Mild winter raises risk of Lyme disease infections

Mild winter raises risk of Lyme disease infections
Mild winter raises risk of Lyme disease infections

By Doug MacQueen, MD

Special to the Journal 

The relatively mild winter of 2016-17 will mean our region will have more deer ticks spreading Lyme disease early this spring and throughout the summer and fall months. Sampling by the Tompkins County Health Department has shown about 20 percent of local deer ticks are infected with Lyme disease, a rate similar to areas of New York with high levels of Lyme infections. Cases of Lyme disease in county residents have grown steadily from seven in 2007 to 103 in 2014, the most current year available in a statewide study.

While Lyme disease is a rising local concern, other infectious diseases such as Zika virus have raised national alerts and should be heeded by local residents traveling to areas where the diseases are found. Mosquito-borne transmission of Zika occurs in parts of South America, the Caribbean, southern Florida and Texas. Travelers to those areas can become infected with Zika by mosquito bites. The disease can also be spread sexually. Zika infections have been reported in every state in the U.S. One Zika infection has been reported in Tompkins County, and it appears to have resulted from travel to an area where mosquitos transmit the disease.

Local residents traveling to areas were tropical diseases are prevalent, can now get vaccinations for many types of infections at the Cayuga Center for Infectious Diseases., 1301 Trumansburg Road. Call (607) 257-2920 for appointments.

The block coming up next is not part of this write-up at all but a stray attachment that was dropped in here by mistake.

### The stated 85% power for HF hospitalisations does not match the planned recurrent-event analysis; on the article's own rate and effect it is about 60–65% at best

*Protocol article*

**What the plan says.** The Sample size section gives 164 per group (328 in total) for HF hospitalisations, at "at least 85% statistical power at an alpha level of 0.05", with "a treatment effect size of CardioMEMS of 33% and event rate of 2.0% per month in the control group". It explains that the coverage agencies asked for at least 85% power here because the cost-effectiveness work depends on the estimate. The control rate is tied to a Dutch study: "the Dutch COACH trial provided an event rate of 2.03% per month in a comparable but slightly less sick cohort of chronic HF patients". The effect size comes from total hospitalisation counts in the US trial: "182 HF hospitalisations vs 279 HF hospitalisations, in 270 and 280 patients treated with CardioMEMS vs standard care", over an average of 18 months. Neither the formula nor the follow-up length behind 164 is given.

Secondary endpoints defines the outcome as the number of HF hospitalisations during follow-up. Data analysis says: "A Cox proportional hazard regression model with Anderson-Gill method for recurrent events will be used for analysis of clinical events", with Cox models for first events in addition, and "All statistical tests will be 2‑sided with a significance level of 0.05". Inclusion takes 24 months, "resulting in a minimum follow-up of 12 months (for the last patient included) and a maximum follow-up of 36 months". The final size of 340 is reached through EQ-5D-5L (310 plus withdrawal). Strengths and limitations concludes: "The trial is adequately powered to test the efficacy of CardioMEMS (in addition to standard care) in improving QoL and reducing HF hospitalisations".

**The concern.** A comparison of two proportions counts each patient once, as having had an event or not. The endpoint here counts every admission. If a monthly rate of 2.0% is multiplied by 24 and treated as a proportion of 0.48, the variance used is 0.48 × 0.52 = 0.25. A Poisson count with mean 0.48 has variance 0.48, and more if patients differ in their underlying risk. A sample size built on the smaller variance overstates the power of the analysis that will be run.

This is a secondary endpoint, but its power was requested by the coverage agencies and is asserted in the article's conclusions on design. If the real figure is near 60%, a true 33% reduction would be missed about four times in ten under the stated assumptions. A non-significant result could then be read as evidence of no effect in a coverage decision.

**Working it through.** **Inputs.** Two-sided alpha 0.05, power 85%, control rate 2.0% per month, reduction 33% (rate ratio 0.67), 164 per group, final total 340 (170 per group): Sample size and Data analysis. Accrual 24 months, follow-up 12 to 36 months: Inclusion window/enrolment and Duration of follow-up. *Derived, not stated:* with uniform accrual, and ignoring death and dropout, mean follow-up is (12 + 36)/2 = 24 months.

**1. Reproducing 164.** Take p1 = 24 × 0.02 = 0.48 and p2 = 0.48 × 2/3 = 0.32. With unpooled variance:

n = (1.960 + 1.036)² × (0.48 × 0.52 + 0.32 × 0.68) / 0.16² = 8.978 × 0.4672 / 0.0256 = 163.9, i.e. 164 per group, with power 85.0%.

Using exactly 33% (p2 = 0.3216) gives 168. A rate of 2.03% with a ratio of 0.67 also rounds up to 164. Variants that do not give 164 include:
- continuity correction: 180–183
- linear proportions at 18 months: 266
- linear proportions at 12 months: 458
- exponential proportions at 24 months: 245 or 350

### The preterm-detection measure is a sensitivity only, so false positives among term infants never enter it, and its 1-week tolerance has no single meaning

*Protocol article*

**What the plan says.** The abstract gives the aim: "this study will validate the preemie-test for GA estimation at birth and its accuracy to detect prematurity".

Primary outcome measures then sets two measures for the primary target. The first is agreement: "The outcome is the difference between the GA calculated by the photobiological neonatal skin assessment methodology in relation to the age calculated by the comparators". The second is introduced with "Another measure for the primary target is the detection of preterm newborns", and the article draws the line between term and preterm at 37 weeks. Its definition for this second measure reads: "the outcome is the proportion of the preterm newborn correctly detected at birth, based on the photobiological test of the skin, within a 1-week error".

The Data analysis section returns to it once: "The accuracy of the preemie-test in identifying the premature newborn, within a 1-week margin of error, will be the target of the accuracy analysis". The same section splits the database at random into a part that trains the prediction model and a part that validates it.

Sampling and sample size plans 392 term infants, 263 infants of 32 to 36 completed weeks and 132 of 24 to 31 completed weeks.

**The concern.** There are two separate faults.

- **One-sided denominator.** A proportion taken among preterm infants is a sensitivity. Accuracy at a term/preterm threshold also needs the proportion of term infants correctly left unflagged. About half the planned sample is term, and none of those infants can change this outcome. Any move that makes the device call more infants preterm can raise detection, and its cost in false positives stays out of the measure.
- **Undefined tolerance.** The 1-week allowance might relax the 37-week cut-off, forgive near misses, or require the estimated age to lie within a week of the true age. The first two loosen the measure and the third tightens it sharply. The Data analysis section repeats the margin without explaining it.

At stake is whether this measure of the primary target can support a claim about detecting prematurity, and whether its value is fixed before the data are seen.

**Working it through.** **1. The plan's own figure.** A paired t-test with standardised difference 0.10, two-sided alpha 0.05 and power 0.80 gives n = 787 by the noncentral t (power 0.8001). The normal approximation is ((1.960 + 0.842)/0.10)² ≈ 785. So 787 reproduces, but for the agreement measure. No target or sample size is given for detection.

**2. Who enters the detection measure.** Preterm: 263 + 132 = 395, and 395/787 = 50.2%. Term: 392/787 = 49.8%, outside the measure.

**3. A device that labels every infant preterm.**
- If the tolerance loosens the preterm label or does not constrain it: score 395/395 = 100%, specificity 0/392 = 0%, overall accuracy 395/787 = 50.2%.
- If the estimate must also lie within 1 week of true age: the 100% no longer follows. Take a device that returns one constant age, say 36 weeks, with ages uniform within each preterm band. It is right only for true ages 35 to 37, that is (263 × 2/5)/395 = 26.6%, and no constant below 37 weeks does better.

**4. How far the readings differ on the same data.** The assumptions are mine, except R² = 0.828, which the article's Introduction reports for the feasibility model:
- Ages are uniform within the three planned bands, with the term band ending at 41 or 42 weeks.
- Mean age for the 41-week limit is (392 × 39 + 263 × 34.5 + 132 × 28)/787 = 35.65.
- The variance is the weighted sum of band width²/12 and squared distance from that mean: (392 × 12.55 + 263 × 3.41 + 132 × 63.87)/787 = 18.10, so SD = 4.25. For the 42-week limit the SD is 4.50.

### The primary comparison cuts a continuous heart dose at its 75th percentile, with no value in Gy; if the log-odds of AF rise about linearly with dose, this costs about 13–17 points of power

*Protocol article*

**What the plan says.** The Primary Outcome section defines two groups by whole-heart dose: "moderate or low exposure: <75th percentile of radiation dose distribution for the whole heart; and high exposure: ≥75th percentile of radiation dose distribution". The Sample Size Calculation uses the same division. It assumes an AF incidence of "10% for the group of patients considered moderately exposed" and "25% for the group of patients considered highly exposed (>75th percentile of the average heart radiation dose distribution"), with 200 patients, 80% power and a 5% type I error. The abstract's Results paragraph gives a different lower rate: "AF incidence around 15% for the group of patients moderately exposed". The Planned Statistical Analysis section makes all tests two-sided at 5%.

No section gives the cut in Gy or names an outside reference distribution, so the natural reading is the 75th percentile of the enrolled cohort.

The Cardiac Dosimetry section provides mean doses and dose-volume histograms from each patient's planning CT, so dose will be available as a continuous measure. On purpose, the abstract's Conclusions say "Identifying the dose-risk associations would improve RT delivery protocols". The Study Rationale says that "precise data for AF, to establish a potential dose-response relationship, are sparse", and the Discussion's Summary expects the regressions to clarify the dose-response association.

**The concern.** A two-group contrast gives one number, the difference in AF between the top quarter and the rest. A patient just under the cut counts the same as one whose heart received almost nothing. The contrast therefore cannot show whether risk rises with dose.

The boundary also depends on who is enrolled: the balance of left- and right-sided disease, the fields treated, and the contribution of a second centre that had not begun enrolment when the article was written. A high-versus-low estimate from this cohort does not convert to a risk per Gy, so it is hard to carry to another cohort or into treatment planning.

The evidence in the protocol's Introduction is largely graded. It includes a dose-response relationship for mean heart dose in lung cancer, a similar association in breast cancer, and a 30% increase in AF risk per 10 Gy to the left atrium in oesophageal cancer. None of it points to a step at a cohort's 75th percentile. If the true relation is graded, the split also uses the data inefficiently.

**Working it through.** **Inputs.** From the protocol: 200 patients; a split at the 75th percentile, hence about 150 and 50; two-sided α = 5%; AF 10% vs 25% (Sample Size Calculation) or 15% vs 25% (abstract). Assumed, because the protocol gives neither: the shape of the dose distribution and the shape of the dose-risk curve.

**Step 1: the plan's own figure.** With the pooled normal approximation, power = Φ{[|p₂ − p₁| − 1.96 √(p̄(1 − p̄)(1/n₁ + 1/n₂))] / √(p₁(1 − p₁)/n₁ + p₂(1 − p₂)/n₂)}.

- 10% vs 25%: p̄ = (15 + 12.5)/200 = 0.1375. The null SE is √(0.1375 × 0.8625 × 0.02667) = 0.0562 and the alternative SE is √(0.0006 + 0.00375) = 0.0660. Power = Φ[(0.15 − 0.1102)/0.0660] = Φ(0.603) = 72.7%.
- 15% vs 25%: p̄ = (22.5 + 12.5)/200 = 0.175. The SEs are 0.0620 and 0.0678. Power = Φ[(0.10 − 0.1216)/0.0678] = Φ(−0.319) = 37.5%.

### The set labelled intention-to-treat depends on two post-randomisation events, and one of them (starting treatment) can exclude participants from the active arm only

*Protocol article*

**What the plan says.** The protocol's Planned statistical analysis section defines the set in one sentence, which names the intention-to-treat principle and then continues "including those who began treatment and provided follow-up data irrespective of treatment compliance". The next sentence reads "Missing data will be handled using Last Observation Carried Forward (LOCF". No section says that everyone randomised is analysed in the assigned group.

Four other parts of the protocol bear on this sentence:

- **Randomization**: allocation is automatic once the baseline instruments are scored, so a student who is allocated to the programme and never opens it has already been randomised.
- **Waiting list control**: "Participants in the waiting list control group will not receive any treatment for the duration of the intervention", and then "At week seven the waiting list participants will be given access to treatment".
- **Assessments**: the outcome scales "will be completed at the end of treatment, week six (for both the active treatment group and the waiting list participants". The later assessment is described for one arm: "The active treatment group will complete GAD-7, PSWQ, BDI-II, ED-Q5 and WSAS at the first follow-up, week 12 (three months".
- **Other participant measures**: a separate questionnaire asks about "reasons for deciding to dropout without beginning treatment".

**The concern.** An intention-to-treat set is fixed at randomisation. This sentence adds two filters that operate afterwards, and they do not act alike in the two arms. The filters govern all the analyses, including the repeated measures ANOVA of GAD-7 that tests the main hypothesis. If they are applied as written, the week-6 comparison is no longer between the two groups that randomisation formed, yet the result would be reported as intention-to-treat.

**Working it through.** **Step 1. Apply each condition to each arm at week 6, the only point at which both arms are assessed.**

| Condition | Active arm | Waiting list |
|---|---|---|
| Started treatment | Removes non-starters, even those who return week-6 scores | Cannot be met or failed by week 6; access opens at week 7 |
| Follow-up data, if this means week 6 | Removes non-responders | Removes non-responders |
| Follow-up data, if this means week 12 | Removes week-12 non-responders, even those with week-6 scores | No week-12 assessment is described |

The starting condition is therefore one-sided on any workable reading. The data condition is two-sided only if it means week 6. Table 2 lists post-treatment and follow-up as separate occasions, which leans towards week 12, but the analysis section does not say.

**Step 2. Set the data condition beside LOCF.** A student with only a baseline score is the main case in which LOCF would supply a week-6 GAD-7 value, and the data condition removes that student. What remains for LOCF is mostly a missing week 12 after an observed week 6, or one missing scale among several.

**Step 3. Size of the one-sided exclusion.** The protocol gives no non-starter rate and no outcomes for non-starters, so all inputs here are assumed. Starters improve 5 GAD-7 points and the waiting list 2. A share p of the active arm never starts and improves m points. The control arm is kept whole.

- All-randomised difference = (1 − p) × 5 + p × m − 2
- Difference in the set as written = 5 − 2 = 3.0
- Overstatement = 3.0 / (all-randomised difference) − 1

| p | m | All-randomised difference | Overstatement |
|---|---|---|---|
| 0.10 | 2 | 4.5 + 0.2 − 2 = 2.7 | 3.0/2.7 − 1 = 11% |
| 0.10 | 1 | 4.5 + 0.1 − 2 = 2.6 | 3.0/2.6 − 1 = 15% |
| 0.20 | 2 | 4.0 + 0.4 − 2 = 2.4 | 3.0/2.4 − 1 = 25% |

For the upcoming tick season, here are some ways to reduce your risk of getting Lyme disease.

What steps can I take to avoid tick bites?

Ticks are active any time the temperature is above 40 degrees and there is not dense snow cover. After you have been hiking in brushy areas or in the woods, check yourself and family for ticks. Look in all the nooks and crannies, including your armpits and in your hair. Be sure to check your young children because they may not notice a tick. Adult deer ticks are hard to find; nymphal deer ticks are even smaller and look like freckles with legs.

How can I prevent getting Lyme disease?

Infected deer ticks live in shady moist areas and can be found throughout New York State. Adult deer ticks are the size of sesame seeds and are most active from March to mid-May and from mid-August to November. Young deer ticks, called nymphs, are active from mid-May to mid-August and are about the size of poppy seeds. Both nymphs and adults can transmit Lyme disease.

During tick season wear long pants and long sleeves when you are outside. Use products that contain permethrin on clothing. Bug spray with DEET is also an effective tick deterrent.

What do I do if I find a tick on my body?

Use tweezers to grasp the tick at its head where it is embedded in the skin, pull with gentle, steady pressure then flush it down the toilet. Clean that spot with soap and water. If the tick is not full of blood when you remove it, this means it has not had enough time to transmit Lyme disease to you: in order to pass on Lyme disease, the tick must be attached to you for about 48 hours. Most tick bites in our region will not give you Lyme if you are bitten.